Acrolein is the most toxic compound emitted by the gas turbines.  It is a double-bonded aldehyde which causes eye, nose and throat irritation.  It has the lowest acute and chronic reference exposure level among all of the substances emitted by the turbine.  Therefore, very small concentrations of acrolein, much smaller than any other compound emitted by the Project, will result in significant health impacts.


The Applicant's risk assessment relied on a revision to the acrolein emission factors reported in CARB's CATEF database.  However, the acrolein emission factor in this database was based on source tests in which acrolein was measured by CARB Method 430.  (CARB 4/96.[101])  CARB has recently published an advisory that states: "any data or results, based on the use of M430 to determine acrolein...are suspect and should be flagged as nonquantitative wherever they appear."  (CARB 4/28/00.[102])  This method has been validated for only formaldehyde and acetaldehyde and substantially underestimates acrolein concentrations.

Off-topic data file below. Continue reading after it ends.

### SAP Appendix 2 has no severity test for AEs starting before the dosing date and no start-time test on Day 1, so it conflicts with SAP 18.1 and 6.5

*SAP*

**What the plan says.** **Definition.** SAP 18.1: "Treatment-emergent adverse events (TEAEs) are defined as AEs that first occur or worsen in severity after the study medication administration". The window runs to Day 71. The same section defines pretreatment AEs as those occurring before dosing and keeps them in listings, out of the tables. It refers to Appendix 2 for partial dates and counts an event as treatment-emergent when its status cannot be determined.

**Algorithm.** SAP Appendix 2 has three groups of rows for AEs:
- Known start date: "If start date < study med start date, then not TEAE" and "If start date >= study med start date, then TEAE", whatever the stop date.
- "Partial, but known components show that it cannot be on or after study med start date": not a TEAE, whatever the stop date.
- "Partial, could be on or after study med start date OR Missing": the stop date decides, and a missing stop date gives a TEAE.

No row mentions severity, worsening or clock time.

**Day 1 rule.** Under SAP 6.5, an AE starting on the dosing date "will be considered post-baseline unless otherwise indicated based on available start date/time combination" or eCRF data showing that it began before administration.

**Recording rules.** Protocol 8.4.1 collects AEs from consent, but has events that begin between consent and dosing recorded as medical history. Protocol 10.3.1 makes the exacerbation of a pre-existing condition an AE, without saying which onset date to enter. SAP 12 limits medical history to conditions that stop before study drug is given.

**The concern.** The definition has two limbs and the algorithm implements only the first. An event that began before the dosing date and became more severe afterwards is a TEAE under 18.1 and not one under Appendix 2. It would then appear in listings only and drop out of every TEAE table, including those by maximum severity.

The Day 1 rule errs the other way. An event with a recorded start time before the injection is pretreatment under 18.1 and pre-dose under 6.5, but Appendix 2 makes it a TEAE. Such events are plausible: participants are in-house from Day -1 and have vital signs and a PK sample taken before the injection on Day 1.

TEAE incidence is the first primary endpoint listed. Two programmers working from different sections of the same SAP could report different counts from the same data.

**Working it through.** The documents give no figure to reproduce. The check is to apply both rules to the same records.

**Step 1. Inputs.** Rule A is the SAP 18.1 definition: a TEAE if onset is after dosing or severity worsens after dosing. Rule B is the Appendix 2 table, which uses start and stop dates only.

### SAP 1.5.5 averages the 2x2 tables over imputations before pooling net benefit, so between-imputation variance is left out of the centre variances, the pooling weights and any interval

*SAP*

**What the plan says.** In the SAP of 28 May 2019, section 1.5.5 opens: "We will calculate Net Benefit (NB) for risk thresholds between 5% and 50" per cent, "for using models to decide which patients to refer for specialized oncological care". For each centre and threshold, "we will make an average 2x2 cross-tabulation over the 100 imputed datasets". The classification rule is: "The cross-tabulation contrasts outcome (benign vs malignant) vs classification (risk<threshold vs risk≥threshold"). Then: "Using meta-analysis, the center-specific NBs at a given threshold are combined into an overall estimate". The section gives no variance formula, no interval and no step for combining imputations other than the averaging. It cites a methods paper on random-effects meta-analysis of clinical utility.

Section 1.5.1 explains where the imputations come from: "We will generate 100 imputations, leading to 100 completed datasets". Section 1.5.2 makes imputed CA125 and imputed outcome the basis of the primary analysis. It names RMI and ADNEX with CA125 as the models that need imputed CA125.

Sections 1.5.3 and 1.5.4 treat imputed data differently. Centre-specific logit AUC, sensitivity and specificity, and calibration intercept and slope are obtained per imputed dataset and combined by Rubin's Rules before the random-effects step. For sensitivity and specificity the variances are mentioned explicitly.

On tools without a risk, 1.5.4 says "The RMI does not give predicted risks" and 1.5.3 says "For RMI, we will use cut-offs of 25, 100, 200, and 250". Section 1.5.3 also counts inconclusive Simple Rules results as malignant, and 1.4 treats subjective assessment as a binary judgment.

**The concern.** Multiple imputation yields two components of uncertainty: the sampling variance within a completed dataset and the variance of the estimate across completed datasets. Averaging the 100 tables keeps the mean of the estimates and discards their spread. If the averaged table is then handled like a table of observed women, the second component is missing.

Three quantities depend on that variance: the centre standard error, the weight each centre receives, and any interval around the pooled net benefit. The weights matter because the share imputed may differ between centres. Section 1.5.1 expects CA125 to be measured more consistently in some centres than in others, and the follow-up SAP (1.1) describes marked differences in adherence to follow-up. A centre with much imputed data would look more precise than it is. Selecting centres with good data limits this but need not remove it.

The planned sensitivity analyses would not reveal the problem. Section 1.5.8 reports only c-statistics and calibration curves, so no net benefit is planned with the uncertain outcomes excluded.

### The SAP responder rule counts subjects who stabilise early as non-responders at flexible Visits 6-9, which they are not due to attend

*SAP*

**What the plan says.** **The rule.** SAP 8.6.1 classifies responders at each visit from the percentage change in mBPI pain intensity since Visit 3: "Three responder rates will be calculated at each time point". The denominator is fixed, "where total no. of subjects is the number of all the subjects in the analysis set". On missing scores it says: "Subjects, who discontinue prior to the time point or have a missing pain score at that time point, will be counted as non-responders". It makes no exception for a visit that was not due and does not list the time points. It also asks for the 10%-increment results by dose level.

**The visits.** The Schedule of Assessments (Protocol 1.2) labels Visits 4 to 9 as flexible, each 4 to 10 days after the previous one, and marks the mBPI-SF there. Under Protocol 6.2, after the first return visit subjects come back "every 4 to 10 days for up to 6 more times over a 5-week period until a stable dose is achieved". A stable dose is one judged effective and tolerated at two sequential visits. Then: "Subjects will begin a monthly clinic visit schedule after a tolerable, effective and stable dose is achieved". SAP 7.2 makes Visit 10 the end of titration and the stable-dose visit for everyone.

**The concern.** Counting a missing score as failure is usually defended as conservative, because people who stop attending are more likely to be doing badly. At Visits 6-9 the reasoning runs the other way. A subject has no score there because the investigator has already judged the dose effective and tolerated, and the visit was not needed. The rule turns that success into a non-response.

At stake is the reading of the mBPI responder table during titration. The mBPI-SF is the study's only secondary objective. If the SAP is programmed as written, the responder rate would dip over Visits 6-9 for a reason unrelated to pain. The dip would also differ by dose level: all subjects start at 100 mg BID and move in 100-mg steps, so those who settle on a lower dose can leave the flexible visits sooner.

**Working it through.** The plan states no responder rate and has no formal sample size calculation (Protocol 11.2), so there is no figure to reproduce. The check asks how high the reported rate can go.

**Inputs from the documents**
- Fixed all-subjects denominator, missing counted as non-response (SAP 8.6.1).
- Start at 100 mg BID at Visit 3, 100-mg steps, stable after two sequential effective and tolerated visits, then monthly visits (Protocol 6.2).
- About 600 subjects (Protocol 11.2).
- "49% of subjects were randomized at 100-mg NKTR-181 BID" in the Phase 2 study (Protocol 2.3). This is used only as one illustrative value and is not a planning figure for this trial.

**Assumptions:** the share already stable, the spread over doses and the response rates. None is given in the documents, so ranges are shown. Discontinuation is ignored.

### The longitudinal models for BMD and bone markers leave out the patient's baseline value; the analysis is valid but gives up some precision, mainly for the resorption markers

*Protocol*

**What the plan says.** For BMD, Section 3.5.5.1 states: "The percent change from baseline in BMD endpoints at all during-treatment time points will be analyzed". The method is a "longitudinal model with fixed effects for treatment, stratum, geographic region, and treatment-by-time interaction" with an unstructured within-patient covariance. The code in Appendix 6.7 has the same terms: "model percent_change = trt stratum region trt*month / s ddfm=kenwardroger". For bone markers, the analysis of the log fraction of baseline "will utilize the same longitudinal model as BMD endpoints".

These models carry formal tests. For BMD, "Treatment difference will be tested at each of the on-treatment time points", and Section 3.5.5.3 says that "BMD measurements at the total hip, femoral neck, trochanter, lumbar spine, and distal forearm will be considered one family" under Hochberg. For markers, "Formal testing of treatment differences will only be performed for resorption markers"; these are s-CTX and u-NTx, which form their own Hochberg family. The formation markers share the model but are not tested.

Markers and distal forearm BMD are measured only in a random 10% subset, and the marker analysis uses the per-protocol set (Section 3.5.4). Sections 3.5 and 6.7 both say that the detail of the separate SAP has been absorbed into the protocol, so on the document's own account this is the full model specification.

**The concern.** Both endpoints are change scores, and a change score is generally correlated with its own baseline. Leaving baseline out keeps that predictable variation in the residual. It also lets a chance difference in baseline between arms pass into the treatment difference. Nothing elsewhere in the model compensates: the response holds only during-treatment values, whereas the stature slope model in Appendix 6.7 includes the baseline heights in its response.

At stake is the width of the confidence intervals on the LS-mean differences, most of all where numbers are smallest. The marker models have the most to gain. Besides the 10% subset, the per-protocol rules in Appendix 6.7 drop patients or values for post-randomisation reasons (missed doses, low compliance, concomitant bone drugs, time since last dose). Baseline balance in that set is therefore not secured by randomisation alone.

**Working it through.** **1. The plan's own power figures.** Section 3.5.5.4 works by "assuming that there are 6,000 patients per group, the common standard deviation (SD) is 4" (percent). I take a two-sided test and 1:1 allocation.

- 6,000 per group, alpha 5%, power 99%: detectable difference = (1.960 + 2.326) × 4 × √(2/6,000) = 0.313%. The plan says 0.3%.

CARB Method 430 measures acrolein by reacting it with 2,4-dinitrophenylhydrazine ("DNPH") acidified with hydrochloric acid, which converts the acrolein into its hydrazone derivative.  The hydrazone derivative is then analyzed by high performance liquid chromatography.  However, the hydrazone derivatives of double-bonded aldehydes such as acrolein are not stable under acidic conditions and rapidly degrade.  The acrolein hydrazone derivative begins to degrade almost immediately.  After 30 minutes,  60% is degraded, after 1 hour, 70% is degraded, and after 48 hours, 93% is degraded. (Exhibit --: Freeman 1993.[103])  Typically, it takes four hours to collect a sample.  One to two weeks typically elapse between sample collection and analysis.  Therefore, well over 90% of the acrolein is lost before the sample is analyzed.